8. Find out if your state or local community has a directory of local farmers that you can go visit and pick and purchase food. Many states have a directory of local farms that tell you where the farms are located and what products are available and when. Some nonprofit organizations also offer state and region-wide directories for consumers.
9. Support local restaurants that are sourcing foods from local growers. More and more chefs are making an effort to source some products from local farmers, and may even highlight the farms on their menus. Let the chefs know how much you appreciate local sourcing when possible.
10. Talk to your local and state government representatives about supporting local agriculture and local sourcing of foods. Become a member of NCRLC and keep informed about food and agriculture issues.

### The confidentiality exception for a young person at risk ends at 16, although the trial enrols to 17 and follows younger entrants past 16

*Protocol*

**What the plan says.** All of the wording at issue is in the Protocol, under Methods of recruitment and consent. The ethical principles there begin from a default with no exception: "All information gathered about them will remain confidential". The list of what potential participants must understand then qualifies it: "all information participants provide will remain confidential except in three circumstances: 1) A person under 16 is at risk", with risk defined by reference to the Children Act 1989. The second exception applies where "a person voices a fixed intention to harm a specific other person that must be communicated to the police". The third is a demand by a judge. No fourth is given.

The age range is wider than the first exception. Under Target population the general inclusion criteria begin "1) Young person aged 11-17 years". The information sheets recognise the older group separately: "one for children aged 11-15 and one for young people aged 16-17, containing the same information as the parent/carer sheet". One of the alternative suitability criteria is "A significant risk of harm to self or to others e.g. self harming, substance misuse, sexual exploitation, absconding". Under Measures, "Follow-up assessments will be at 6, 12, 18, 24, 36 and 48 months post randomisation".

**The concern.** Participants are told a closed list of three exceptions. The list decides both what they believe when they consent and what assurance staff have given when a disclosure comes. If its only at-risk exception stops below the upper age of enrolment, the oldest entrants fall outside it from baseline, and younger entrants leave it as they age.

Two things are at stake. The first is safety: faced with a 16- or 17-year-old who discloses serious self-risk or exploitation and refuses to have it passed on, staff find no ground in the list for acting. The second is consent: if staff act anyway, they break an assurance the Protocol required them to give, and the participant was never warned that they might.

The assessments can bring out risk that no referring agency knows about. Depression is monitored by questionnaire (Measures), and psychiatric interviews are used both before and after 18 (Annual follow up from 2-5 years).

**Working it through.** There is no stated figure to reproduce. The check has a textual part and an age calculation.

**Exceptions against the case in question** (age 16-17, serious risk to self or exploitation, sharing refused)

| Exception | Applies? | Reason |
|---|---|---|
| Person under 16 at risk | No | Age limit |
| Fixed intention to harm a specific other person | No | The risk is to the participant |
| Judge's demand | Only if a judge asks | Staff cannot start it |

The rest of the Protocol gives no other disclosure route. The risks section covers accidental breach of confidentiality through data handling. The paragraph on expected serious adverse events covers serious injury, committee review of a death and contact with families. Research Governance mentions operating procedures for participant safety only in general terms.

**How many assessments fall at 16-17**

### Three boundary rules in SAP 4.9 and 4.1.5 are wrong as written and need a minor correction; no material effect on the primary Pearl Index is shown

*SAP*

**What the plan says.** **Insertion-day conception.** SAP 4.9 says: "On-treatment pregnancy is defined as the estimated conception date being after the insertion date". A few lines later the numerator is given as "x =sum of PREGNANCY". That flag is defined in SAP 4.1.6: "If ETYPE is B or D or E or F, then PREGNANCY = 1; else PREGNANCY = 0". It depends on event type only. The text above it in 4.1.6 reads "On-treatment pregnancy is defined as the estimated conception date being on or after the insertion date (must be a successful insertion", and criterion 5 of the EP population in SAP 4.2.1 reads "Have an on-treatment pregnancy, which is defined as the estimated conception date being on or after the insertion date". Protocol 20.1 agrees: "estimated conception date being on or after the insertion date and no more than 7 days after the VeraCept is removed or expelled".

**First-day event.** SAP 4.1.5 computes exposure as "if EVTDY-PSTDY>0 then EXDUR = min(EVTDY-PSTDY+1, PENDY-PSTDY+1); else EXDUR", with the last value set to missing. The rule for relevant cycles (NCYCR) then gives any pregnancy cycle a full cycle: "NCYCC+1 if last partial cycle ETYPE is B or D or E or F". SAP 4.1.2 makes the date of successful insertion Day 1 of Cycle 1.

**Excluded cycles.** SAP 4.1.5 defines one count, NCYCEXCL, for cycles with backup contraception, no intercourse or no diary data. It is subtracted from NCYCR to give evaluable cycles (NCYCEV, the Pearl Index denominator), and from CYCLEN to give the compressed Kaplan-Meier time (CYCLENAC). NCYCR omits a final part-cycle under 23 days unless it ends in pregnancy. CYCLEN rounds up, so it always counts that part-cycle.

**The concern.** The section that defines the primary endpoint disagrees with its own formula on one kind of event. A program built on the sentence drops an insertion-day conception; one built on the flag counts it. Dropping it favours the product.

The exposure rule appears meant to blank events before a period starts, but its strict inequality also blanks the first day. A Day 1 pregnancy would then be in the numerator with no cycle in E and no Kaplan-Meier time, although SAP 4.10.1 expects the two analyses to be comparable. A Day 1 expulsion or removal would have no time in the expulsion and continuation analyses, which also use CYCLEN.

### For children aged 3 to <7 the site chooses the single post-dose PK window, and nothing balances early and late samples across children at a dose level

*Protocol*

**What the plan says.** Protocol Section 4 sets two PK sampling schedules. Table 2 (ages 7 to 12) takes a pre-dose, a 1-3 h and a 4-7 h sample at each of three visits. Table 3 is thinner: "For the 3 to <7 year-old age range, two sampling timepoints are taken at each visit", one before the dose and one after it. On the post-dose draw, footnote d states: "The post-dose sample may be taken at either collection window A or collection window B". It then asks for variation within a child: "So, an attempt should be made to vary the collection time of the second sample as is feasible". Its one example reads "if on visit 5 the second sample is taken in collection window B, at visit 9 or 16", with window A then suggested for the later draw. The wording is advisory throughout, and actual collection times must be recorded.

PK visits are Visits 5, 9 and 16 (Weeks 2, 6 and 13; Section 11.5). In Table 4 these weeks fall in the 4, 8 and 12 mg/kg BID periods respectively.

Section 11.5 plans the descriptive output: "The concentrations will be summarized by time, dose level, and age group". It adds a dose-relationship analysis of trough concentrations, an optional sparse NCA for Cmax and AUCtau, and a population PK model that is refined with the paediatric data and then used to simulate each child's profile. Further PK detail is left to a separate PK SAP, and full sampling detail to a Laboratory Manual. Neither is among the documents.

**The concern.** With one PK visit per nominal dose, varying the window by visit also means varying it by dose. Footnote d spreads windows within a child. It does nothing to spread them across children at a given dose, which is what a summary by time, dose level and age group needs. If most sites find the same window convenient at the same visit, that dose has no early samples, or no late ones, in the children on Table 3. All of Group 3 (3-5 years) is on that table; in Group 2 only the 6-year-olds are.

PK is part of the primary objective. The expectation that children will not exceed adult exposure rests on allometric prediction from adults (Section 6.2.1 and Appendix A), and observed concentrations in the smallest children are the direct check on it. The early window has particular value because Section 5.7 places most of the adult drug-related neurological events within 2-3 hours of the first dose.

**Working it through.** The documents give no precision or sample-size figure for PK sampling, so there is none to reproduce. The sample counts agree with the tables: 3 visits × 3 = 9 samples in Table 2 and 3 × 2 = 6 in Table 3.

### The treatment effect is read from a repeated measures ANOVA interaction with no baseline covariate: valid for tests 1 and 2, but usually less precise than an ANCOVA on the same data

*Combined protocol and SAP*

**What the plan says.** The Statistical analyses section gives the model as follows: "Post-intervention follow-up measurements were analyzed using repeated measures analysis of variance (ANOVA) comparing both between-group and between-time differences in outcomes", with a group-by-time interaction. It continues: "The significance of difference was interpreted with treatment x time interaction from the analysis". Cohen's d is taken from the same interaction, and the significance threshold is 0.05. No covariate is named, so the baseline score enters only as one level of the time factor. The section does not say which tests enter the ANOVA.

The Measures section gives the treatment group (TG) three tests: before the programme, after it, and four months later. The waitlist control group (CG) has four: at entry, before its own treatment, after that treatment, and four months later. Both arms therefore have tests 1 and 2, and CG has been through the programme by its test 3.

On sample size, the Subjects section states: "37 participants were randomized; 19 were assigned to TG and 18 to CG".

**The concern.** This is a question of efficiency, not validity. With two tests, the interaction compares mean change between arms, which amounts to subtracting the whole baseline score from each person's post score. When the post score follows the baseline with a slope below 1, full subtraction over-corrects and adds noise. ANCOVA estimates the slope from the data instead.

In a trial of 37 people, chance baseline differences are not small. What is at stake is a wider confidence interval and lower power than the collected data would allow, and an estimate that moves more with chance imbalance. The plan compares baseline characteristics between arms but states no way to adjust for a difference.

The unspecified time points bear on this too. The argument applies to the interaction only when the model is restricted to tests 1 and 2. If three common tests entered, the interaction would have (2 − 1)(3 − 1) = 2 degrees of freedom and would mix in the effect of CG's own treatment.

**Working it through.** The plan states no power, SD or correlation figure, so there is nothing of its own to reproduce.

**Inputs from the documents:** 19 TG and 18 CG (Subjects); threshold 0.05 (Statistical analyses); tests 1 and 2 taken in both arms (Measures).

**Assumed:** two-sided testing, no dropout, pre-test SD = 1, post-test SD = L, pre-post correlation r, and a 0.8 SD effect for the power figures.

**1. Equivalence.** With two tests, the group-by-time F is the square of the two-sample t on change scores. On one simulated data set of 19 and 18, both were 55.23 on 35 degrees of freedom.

Attached File: Spring RCL p18-19.pdf
Directory of Youth Ministry Pat Mertz | Thursday, June 07, 2012
Living in an area where many people make their living raising cattle I don’t know how to talk about the hidden costs of eating meat without offending parishioners. I am hoping to learn more from your site. Thank you!
Church must support food freedom acts. Bernadette Barber | Thursday, May 31, 2012
The church cannot stand silent anymore. Fighting USDA farm bills is monunmental, fighting local issues is a bit easier. We must support Local Food Freedom Acts. Many states are introducing them. Please see www.virginiafoodfreedom.org for an example.
Dawn Morais Webster | Tuesday, May 29, 2012
Please see http://freecatholic808.com/2011/06/16/knowing-beans-and-being-catholic/
Loved this piece. Esp impt in an island state like Hawaii.
My blog tries to look at how our faith intersects with all dimensions of life too. Happy to have found your blog and would welcome your comments on mine.www.freecatholic808.com